The first minister has told MSPs there will not be a leak inquiry into claims he divulged confidential information about Scottish Opera finances.
Jack McConnell said the situation was "ridiculous"
In a heated chamber exchange, Jack McConnell said persistent calls for a probe were "ridiculous".
The issue was addressed after the SNP wrote to the executive's permanent secretary asking for an inquiry.
The row stemmed from a newspaper story which said Scottish Opera would be bailed out to the tune of £5m.
In a letter to staff at Scottish Opera, its chairman Christopher Barron said he deplored the publication in the Sunday Herald which gave details of the rescue.
The newspaper article did not attribute the details to Mr McConnell, although it included general comments from him on the problems of Scottish Opera.
Mr Barron told staff: "The article was the result of a direct leak from the executive in which clearly the first minister has been involved.
"It contains very specific new information which directly affects staff."
The issue has plagued Mr McConnell all week with the matter coming to a head at First Minister's Questions on Thursday.
The Conservative's Brian Monteith challenged Mr McConnell to deny that he, or a member of his team, broke commercial confidentiality by revealing aspects of plans for Scottish Opera.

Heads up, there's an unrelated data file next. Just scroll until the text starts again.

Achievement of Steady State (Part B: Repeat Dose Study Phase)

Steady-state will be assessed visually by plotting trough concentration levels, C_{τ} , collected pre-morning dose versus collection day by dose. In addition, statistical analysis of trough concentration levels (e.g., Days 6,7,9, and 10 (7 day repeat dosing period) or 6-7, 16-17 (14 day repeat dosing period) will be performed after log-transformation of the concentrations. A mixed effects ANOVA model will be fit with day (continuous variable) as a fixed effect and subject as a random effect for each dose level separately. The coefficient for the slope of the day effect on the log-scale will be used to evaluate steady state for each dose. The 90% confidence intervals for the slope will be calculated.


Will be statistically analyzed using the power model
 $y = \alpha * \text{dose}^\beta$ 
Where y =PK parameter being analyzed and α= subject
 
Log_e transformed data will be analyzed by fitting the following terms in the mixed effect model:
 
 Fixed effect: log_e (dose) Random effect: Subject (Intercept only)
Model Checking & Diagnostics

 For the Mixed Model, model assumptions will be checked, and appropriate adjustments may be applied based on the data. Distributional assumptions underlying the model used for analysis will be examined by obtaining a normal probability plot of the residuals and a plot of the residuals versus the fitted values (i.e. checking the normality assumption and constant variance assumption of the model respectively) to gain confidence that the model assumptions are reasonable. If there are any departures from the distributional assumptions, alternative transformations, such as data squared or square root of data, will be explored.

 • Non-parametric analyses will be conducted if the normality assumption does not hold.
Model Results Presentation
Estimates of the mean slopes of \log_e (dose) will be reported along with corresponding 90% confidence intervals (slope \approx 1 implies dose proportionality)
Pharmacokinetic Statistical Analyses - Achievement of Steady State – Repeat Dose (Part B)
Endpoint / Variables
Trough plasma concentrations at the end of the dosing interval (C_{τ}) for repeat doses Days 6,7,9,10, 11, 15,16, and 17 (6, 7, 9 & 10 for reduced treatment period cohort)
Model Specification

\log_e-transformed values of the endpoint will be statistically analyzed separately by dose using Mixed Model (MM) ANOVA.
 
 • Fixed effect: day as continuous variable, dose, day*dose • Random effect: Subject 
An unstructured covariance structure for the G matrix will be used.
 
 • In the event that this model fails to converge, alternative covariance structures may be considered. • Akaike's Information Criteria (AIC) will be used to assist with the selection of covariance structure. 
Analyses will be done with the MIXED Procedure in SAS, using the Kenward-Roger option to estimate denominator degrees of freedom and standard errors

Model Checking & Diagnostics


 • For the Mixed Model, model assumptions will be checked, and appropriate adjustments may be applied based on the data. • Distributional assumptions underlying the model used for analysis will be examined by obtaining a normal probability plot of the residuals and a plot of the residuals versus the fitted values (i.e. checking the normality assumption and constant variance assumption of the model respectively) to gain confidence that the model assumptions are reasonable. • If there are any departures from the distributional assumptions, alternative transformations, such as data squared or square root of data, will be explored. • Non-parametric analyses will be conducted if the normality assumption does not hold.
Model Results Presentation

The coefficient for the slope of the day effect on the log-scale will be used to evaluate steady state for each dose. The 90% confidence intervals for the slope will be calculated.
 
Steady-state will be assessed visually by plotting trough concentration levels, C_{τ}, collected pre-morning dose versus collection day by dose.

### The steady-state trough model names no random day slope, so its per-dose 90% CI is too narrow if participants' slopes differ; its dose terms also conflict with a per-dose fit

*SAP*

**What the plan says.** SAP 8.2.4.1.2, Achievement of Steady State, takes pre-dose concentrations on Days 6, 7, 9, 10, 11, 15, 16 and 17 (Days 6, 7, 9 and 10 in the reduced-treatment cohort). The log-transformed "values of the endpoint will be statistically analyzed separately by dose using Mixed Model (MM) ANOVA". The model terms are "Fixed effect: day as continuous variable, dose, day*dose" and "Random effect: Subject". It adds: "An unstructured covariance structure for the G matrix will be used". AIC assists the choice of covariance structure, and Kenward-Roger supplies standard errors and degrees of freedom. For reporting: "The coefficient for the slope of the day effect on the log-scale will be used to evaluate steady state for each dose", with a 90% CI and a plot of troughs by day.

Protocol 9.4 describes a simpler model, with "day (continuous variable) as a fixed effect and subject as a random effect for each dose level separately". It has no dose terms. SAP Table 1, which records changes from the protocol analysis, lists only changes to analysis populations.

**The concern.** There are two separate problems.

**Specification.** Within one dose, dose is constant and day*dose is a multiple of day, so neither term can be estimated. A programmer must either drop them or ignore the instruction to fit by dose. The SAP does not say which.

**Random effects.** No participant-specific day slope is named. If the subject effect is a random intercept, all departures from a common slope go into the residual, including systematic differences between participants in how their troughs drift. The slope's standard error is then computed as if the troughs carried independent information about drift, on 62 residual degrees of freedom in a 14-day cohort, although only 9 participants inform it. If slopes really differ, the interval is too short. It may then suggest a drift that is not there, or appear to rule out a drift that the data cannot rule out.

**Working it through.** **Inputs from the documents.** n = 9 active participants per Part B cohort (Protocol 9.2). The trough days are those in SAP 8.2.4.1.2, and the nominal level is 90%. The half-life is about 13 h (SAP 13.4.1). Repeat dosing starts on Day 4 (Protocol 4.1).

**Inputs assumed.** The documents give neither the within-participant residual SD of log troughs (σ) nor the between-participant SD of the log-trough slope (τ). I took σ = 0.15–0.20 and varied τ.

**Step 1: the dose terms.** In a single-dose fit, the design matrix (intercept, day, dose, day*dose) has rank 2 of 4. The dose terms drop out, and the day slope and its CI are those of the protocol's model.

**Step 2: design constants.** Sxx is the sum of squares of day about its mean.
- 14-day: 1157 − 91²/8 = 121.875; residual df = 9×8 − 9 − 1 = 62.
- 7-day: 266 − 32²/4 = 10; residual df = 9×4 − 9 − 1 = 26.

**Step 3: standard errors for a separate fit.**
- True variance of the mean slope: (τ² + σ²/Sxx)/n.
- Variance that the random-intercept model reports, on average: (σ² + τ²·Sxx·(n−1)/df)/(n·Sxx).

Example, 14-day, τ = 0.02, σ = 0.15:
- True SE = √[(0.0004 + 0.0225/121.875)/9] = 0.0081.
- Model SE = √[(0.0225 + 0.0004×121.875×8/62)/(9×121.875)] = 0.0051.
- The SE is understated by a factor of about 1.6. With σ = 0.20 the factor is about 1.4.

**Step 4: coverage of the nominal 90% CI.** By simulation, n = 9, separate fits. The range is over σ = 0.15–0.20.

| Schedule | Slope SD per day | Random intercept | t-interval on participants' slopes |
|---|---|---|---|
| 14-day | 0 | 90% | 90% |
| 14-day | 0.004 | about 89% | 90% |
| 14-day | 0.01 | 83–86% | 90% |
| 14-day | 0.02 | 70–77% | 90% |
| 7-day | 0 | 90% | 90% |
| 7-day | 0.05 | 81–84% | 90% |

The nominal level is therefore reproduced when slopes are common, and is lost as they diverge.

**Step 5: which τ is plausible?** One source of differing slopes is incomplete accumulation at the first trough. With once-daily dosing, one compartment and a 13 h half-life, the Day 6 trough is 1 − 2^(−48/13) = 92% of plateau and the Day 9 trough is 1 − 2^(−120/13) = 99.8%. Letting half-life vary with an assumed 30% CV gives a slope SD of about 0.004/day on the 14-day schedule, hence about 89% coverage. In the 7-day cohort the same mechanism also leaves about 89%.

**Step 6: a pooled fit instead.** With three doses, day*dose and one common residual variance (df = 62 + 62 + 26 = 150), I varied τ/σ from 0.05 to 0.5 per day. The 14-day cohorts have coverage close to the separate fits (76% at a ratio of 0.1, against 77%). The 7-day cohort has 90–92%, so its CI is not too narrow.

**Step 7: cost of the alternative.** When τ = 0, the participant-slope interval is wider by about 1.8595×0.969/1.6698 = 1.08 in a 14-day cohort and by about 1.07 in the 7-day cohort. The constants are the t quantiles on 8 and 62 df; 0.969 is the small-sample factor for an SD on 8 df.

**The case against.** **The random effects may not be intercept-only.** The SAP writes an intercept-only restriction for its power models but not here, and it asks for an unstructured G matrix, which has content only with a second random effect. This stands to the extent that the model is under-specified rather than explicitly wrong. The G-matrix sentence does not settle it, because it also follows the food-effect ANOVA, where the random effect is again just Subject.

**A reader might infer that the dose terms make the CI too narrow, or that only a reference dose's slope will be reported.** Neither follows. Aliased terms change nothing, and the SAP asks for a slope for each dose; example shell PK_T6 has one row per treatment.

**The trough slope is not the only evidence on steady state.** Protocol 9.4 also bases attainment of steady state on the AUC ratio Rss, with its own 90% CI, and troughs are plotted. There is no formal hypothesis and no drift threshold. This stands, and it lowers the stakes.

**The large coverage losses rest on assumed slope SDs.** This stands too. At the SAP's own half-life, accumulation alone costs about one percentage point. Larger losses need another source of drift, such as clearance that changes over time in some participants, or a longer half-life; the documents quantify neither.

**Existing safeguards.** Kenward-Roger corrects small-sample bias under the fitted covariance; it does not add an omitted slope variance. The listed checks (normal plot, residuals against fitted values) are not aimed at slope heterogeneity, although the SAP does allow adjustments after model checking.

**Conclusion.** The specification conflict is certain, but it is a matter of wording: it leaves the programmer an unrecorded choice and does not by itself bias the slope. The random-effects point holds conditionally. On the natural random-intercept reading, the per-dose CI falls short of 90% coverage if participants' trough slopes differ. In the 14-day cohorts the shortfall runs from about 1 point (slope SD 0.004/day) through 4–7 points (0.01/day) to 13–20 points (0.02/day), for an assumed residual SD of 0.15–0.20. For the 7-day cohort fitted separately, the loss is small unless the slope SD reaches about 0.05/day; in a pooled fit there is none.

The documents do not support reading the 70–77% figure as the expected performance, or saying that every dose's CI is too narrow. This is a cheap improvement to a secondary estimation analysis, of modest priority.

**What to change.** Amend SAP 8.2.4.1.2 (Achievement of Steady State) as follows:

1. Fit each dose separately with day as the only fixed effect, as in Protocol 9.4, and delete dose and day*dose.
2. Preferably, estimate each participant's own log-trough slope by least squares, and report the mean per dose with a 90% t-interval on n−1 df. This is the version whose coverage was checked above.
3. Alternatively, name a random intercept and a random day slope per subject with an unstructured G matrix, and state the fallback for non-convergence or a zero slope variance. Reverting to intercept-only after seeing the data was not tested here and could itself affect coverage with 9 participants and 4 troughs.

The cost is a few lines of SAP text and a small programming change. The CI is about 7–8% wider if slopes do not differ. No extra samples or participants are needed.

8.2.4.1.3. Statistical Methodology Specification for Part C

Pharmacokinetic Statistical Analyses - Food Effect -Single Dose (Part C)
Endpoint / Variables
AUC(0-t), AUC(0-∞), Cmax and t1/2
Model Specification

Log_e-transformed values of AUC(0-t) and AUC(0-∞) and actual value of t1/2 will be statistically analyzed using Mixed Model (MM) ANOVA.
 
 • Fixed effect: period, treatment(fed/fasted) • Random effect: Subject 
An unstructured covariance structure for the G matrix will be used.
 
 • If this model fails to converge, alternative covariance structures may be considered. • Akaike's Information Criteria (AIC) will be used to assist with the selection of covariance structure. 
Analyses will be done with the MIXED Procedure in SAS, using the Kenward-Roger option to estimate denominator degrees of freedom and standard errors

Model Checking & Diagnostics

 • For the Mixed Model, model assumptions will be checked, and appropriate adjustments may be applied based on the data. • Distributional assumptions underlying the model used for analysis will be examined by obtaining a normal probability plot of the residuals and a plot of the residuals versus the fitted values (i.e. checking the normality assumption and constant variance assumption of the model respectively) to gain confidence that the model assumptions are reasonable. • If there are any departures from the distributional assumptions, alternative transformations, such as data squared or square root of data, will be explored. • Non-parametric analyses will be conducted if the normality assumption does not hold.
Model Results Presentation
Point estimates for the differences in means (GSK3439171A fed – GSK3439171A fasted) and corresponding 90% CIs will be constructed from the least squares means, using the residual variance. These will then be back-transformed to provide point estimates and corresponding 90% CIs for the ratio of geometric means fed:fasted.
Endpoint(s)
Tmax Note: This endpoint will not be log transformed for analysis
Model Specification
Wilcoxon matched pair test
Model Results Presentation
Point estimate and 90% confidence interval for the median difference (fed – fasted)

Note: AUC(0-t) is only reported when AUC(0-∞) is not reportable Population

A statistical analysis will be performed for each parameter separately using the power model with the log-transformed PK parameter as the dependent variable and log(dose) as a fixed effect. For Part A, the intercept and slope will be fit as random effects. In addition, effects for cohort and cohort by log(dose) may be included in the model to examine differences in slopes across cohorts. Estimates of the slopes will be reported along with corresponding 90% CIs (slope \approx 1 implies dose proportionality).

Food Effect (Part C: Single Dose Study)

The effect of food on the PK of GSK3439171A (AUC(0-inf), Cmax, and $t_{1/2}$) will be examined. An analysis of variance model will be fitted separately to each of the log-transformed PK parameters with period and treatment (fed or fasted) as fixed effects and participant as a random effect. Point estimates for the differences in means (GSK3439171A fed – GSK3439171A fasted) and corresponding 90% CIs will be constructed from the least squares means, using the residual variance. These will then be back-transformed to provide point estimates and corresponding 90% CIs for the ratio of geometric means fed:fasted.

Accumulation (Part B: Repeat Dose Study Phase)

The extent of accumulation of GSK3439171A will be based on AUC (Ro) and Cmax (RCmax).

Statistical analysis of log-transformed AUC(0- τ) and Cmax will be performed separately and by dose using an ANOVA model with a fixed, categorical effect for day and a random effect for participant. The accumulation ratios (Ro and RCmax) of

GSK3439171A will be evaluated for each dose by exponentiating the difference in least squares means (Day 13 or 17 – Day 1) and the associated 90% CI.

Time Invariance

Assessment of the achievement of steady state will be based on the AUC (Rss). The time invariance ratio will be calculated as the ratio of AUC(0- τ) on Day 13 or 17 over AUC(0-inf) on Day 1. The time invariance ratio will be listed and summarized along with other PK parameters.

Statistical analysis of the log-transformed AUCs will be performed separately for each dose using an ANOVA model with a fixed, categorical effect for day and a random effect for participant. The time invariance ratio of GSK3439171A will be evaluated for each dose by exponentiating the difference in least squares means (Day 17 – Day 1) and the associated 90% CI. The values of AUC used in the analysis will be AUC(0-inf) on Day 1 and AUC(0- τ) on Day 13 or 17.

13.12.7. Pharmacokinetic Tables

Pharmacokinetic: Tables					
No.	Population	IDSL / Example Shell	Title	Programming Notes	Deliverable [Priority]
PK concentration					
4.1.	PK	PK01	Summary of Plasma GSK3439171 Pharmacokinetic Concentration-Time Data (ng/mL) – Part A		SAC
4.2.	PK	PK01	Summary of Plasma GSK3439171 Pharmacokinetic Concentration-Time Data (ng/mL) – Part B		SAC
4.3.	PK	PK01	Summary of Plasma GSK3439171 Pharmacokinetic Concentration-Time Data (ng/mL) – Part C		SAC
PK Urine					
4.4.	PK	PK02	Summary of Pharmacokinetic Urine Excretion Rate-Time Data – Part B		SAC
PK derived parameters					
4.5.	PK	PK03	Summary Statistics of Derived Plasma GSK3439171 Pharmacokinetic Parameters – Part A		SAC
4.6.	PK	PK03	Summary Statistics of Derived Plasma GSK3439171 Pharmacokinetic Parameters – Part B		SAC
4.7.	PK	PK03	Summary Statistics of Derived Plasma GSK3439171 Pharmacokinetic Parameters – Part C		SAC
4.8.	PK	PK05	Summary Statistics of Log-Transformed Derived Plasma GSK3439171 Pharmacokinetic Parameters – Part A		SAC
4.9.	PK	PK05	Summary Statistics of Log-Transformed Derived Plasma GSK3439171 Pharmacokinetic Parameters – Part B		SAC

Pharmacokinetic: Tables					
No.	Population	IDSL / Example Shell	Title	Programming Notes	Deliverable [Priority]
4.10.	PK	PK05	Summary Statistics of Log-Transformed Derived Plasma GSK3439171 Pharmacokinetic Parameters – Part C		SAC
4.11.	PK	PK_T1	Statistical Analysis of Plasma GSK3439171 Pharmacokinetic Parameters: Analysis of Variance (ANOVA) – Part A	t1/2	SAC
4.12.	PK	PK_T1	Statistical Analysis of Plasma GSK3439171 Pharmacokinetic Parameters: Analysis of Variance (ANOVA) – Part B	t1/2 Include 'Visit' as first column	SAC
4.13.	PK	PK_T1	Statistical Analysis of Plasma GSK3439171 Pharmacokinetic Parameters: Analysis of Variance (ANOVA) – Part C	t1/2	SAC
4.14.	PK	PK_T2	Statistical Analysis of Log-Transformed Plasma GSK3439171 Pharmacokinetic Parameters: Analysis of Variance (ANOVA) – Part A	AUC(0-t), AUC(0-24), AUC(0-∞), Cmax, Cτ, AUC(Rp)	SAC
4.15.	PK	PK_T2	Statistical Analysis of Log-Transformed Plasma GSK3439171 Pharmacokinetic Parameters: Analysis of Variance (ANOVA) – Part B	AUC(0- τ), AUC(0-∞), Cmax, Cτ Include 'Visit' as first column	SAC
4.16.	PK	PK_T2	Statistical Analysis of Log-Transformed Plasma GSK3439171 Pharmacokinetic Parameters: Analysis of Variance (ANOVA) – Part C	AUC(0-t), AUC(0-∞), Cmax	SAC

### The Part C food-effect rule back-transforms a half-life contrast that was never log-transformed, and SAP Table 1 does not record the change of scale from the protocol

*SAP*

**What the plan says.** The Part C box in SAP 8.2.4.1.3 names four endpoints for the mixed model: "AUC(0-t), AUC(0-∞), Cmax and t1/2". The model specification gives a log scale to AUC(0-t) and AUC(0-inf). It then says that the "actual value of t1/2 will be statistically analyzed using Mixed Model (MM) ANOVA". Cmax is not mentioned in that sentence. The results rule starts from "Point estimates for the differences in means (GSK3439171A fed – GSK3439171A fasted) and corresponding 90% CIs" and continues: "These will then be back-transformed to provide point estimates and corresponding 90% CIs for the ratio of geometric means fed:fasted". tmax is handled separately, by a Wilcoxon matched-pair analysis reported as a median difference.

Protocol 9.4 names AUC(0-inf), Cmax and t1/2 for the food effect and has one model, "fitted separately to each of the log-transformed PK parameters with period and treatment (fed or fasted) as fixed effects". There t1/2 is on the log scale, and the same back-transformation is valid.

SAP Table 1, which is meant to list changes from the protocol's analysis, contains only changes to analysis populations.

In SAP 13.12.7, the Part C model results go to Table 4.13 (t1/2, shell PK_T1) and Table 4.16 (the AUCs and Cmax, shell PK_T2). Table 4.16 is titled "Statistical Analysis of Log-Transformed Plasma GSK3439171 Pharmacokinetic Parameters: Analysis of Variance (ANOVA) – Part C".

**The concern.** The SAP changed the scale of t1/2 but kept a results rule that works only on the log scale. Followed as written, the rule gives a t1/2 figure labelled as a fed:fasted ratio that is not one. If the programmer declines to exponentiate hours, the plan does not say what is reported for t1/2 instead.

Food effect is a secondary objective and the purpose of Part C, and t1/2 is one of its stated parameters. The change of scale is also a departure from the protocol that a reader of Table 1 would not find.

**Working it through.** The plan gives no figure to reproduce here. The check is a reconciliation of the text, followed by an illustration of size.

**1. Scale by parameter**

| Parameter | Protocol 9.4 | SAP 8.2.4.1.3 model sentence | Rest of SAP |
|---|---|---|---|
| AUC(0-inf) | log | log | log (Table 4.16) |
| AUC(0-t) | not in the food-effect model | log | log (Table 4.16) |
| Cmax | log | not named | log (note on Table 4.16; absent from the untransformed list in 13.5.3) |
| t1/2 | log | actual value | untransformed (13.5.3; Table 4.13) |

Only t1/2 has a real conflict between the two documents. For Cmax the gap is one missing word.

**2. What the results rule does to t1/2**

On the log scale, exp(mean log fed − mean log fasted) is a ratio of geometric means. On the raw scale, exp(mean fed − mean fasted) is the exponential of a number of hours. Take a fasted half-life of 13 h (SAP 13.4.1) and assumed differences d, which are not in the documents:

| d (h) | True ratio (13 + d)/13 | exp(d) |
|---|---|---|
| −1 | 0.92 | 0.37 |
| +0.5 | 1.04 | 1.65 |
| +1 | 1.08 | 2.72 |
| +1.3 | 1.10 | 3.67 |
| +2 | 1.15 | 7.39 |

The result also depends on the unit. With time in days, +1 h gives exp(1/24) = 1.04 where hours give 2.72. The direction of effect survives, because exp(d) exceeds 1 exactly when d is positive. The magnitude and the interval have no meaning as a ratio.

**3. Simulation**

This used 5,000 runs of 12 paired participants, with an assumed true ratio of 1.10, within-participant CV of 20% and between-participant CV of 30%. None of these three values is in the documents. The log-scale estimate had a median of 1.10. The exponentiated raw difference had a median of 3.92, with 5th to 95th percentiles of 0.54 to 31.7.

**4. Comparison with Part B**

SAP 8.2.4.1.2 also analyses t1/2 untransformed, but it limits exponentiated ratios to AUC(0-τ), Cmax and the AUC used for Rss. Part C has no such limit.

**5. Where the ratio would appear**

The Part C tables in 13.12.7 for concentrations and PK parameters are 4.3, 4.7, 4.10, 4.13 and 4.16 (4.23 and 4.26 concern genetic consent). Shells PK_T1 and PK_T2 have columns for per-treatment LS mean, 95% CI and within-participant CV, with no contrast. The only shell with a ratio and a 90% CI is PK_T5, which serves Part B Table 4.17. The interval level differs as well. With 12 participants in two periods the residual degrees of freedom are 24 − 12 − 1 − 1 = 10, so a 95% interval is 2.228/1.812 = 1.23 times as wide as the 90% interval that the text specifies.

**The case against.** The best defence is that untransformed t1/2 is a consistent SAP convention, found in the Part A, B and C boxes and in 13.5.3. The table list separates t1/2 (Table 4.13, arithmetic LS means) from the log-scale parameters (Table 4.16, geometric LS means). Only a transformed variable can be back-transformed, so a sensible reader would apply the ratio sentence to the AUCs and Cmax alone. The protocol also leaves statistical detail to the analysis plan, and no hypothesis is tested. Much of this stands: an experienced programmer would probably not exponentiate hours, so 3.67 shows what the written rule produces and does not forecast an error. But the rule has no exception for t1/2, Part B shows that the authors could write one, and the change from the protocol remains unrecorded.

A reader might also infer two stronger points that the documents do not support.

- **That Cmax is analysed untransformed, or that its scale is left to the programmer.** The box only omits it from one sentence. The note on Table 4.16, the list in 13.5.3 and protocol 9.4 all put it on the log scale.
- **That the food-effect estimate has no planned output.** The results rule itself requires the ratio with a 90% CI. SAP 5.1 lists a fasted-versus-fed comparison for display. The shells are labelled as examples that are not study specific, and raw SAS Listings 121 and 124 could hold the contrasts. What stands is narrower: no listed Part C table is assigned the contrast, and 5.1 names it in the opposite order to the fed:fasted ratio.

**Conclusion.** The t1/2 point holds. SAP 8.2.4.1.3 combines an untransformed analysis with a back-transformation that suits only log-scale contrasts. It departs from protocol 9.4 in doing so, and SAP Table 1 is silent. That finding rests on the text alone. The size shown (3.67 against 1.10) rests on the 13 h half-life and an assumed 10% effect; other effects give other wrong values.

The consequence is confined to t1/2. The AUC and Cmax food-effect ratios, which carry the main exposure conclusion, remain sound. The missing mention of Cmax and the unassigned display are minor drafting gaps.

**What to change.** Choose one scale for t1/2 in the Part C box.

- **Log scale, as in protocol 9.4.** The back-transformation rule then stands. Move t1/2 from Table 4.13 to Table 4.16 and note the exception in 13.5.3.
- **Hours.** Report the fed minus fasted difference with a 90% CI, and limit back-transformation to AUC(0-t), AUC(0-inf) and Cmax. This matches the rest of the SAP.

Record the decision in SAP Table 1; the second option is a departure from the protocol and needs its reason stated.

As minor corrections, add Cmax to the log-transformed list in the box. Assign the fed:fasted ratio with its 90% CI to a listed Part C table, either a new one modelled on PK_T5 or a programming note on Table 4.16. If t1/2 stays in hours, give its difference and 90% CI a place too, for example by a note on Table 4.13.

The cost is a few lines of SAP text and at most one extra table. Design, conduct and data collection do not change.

And SNP leader John Swinney attacked the executive's "spin culture".
Mr Swinney said: "Isn't it time that we had an inquiry that either cleared the first minister or found him guilty of deceiving the public?"
Mr McConnell said everything published by the Sunday Herald had already been in other papers and was public knowledge.
A scene from Wagner's Ring Cycle, staged last year by the company
It would not have taken a mastermind to write that story, he said.
Mr McConnell added: "I have no intention of ordering an inquiry into any leaks.
"Scottish Opera and the trade unions have been involved in discussions over recent weeks.
"I wouldn't want some civil servant questioning them and asking what they did or did not say to a journalist. This is a ridiculous situation."
Meanwhile, Liberal Democrat Donald Gorrie raised concerns over whether the executive could afford a rescue package.
In its report, the Sunday Herald said a financial bail-out of up to £5m would be used to pay for a root-and-branch overhaul of the company which would see chorus members go part-time and Scottish Opera give up the running of its Glasgow base, the Theatre Royal.